“Aristotle’s theory of deliberation is a theory of the transmission of desire. The agent begins with a desire or wish for an object. The object of the wish appears to be a good for the agent. But the appearance helps to constitute the wish itself. So a wish is both a motivating force and a part of consciousness. That is, an agents awareness that he wishes for a certain end is itself a manifestation of that wish. The wish motivates the agent to engage in a process of deliberation whereby he considers how to obtain his desired goal. Aristotle describes deliberation as a process of reasoning backward from the desired goal through a series of steps which could best lead to that goal until the agent reaches an action which he or she is in a position to perform”(Jonathan Lear Aristotle:the desire to understand, p144)
This reference to consciousness is very modern and this of course is a term Aristotle never used: he preferred to use the term awareness instead and many modern commentators build a notion of reflexivity into this awareness, that is, they claim there is a self-awareness implied in Aristotle’s usage of this term. What this in turn implies is that there is a self that is aware of itself. Does this imply the presence of two selves? Not necessarily. There are in the actualising process of the human organism striving to be rational, earlier and later stages of development. There is no logical contradiction in the self at a later stage confronting in discourse oneself at an earlier stage during the process of moving from one stage to the other. But this is a different kind of deliberation to that involved in performing an action. The process of reasoning involved is characterised by Aristotle in the “Metaphysics” as follows:
“…health is the logos and knowledge in the soul. The healthy subject, then, is produced as the result of the following train of thought: since this is health, if the subject is to be healthy, this must first be present, e.g. a universal state of the body, and if this is to be present, there must be heat: and the physician goes on thinking thus until he brings the matter to a final step which he himself can take. Then the process from this point onward, i.e. the process towards health, is called a “making” “(Metaphysics VII, 7, 1032B5-10).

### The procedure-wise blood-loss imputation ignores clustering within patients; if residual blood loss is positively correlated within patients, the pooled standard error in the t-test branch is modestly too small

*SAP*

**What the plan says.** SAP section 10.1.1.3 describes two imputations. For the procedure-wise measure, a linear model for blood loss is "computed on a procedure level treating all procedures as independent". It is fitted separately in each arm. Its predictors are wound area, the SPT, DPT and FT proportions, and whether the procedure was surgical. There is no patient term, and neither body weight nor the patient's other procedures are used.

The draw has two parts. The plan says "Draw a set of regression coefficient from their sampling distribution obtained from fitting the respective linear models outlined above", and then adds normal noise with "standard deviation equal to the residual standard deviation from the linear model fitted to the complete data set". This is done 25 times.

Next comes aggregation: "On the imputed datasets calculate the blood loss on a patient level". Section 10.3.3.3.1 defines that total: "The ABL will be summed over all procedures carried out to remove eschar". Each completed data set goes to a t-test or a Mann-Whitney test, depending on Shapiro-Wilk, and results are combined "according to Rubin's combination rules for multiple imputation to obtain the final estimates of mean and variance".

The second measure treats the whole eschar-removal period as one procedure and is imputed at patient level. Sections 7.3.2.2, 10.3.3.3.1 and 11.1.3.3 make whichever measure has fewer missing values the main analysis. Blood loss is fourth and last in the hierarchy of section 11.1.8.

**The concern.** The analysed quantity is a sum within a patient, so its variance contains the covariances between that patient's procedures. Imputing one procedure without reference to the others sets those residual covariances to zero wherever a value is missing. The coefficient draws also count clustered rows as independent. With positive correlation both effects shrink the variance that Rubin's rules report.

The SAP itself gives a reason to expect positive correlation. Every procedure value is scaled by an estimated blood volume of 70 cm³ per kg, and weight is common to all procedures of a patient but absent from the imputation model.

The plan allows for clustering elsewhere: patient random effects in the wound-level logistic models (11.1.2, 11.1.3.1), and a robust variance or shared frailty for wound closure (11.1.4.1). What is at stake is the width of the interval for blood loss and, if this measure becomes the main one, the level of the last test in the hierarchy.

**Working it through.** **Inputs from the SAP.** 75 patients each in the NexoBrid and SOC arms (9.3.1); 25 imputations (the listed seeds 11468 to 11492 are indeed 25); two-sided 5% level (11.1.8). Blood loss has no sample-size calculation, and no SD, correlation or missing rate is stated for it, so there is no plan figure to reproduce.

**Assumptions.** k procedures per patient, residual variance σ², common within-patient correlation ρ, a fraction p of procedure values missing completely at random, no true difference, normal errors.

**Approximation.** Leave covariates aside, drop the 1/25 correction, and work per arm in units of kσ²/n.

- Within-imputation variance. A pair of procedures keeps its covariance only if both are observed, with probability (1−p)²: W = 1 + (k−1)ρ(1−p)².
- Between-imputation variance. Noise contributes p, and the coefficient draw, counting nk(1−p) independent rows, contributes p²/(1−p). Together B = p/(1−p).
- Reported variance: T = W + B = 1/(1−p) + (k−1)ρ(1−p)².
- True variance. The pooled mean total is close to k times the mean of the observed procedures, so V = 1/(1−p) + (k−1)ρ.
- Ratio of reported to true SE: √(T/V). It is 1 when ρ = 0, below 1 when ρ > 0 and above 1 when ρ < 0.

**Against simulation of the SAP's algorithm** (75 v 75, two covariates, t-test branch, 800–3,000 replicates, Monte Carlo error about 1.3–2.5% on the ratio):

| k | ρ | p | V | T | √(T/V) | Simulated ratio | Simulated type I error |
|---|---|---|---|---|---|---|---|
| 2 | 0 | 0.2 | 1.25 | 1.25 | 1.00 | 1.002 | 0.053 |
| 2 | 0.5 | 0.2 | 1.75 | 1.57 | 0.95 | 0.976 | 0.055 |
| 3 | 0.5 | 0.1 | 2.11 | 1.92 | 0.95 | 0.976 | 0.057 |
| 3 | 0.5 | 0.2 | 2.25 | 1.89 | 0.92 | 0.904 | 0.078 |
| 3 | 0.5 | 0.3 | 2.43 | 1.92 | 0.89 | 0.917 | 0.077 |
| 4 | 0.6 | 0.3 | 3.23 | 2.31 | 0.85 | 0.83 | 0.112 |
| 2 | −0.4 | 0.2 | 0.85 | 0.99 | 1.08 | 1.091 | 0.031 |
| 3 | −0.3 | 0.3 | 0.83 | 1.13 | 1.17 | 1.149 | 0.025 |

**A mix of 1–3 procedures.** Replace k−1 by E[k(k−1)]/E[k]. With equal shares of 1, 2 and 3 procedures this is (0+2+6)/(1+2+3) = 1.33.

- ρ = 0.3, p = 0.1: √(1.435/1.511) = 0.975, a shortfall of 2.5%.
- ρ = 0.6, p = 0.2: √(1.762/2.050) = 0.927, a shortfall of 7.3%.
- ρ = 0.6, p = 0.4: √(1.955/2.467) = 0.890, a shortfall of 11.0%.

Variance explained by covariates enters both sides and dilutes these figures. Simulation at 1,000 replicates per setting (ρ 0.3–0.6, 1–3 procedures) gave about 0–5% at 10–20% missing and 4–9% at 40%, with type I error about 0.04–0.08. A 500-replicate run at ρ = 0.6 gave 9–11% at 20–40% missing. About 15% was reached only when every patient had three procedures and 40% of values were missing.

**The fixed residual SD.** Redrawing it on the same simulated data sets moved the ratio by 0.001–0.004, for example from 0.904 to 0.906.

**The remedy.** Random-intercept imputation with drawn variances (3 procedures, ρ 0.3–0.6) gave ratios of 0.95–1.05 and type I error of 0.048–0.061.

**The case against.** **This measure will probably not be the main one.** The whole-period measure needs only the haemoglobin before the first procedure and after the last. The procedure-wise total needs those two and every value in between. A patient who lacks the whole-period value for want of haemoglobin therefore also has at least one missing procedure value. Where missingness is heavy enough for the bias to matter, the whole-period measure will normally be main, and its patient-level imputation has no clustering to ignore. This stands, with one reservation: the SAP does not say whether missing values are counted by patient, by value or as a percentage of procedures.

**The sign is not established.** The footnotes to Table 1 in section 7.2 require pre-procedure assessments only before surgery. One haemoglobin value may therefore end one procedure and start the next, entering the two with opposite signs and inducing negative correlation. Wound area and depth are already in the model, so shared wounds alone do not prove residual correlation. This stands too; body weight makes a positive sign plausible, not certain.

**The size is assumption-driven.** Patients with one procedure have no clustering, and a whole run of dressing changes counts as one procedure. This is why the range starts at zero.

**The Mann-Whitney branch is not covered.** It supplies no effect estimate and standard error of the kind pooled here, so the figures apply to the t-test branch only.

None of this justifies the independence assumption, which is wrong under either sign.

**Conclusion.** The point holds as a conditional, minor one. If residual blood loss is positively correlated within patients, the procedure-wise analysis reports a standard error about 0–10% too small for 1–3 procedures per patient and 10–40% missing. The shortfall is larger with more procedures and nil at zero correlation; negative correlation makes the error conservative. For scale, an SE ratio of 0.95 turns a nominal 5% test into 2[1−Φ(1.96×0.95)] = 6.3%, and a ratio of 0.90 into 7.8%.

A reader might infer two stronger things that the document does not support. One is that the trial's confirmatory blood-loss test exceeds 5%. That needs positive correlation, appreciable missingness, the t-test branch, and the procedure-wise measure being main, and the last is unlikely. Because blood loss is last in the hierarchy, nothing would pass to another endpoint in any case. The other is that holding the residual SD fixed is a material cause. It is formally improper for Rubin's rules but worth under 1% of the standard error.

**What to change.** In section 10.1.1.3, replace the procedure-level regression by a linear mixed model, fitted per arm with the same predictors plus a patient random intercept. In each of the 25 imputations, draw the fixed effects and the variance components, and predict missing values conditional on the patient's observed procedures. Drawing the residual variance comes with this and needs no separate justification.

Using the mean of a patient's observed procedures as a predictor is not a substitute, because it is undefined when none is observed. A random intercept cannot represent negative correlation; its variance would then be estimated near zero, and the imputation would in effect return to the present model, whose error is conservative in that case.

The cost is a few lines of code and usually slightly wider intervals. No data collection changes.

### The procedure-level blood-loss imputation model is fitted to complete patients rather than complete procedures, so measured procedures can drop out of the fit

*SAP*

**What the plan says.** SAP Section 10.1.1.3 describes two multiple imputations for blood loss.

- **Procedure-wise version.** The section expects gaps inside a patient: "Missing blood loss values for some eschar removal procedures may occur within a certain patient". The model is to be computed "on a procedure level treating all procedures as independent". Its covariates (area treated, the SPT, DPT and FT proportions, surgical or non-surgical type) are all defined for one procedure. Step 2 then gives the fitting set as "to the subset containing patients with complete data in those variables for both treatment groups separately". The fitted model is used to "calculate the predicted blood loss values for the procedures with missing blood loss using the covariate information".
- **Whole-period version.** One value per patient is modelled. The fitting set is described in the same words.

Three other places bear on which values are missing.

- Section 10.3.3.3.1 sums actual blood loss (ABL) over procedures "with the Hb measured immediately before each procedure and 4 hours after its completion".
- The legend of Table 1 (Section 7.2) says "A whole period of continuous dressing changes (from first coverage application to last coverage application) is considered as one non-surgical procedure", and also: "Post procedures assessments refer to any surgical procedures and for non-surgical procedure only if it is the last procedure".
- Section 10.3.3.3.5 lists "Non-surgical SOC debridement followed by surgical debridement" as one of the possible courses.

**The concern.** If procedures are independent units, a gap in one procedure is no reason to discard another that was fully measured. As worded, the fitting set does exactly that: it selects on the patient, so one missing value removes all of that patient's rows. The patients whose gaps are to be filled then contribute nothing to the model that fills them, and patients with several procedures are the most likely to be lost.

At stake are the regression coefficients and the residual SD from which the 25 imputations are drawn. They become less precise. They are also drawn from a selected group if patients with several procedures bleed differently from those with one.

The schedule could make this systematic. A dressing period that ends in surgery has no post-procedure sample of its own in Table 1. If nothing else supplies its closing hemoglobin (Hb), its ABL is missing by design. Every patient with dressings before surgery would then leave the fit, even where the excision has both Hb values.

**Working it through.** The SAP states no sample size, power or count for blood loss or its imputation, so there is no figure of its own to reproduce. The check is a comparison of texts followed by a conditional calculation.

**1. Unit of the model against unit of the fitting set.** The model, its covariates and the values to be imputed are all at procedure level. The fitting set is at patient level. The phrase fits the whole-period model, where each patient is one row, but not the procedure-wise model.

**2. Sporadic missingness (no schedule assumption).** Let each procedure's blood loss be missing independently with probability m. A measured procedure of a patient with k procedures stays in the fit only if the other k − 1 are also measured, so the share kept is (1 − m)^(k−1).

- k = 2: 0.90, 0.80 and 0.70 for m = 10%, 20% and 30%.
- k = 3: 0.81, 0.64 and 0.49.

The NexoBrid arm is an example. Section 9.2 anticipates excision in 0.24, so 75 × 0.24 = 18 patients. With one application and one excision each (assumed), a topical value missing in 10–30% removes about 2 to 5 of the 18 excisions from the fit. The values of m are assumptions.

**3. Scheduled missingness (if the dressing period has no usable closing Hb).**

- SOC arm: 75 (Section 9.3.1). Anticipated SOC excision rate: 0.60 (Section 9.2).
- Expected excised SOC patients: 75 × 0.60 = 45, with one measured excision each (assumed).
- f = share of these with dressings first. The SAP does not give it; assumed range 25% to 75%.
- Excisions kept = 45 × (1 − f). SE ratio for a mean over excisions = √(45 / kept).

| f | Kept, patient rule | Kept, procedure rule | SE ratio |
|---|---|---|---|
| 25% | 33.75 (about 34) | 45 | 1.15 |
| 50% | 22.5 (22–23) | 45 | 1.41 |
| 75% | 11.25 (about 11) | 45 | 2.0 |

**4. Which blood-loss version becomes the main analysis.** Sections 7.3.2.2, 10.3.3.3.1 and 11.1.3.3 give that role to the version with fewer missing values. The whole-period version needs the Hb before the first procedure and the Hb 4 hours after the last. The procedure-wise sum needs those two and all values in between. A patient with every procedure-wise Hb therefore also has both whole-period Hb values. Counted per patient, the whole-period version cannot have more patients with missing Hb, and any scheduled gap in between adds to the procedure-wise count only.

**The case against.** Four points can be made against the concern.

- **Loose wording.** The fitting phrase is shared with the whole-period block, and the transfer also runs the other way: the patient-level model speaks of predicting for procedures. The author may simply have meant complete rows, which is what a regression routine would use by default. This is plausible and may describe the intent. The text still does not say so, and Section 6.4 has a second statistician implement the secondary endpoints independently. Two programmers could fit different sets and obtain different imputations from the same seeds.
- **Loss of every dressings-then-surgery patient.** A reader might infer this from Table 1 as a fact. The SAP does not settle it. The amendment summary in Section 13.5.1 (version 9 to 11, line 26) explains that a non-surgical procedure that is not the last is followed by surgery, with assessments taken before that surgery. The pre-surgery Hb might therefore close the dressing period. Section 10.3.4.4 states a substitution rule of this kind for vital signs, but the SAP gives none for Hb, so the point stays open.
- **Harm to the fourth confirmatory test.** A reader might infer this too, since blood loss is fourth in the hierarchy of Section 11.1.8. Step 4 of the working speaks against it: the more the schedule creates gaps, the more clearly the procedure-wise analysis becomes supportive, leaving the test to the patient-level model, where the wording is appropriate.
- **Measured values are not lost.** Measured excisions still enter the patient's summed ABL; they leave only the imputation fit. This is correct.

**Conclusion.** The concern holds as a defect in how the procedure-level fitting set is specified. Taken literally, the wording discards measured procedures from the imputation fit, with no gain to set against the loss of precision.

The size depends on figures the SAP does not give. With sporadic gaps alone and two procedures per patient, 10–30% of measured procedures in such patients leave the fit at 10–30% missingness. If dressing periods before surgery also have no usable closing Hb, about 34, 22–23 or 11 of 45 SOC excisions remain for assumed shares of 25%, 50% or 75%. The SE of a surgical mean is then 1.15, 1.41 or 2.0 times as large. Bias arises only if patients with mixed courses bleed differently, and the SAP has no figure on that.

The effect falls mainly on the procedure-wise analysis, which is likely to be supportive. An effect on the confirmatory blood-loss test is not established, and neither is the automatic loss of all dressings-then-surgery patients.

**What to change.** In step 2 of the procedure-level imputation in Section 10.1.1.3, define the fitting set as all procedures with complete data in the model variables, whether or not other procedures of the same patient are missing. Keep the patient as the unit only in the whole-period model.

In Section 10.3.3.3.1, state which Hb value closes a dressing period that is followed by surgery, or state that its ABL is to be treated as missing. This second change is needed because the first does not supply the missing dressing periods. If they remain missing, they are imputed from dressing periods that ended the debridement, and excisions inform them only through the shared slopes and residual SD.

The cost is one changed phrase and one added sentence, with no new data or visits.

This process of reasoning is then compared by Aristotle to the reasoning one finds in the activity of geometers. In geometry, synthesis is the name of a process of construction by iteration of elements and construction of relations between elements: a straight line is thus synthesised or constructed by the placing of a second point at a distance from the first and the connecting of these two points by a straight line. The analysis of this straight line would then break the process down in a set of orderly steps until one arrives at the stage at which one begins the synthesis again. The analysis reverses the process. In the example of the doctor planning to act above the initial desired goal has been synthesised and the deliberation “analyses” or “deconstructs” the goal to that point at which the doctor/agent fetches some warm blankets from the cupboard to warm the patient. The forming of the desire to warm the patient is of course not deliberative reasoning it is more like the effect of Eros on the mind, more like a learning or succumbing process issuing from an attitude of mind of awe, love for the world or desire to understand the world. Of course, one is aware of this desire and to that extent one is certain about it in the same way as one is certain of any other manifestation in the consciousness of any mental event. It is the self-reflexive act of contemplating the desire which allows freedom into the Aristotelian process of deliberation. The agent decides whether and/or how to satisfy his desire and once this process is completed the desire to keep one’s patients healthy is transformed into a reason for acting. We are of course ignorant of the workings of this freedom to choose and to this extent we are ignorant of part of the essence of what it is to be human. Kant would later dub this region the region of noumenal being, the region of the noumenal self.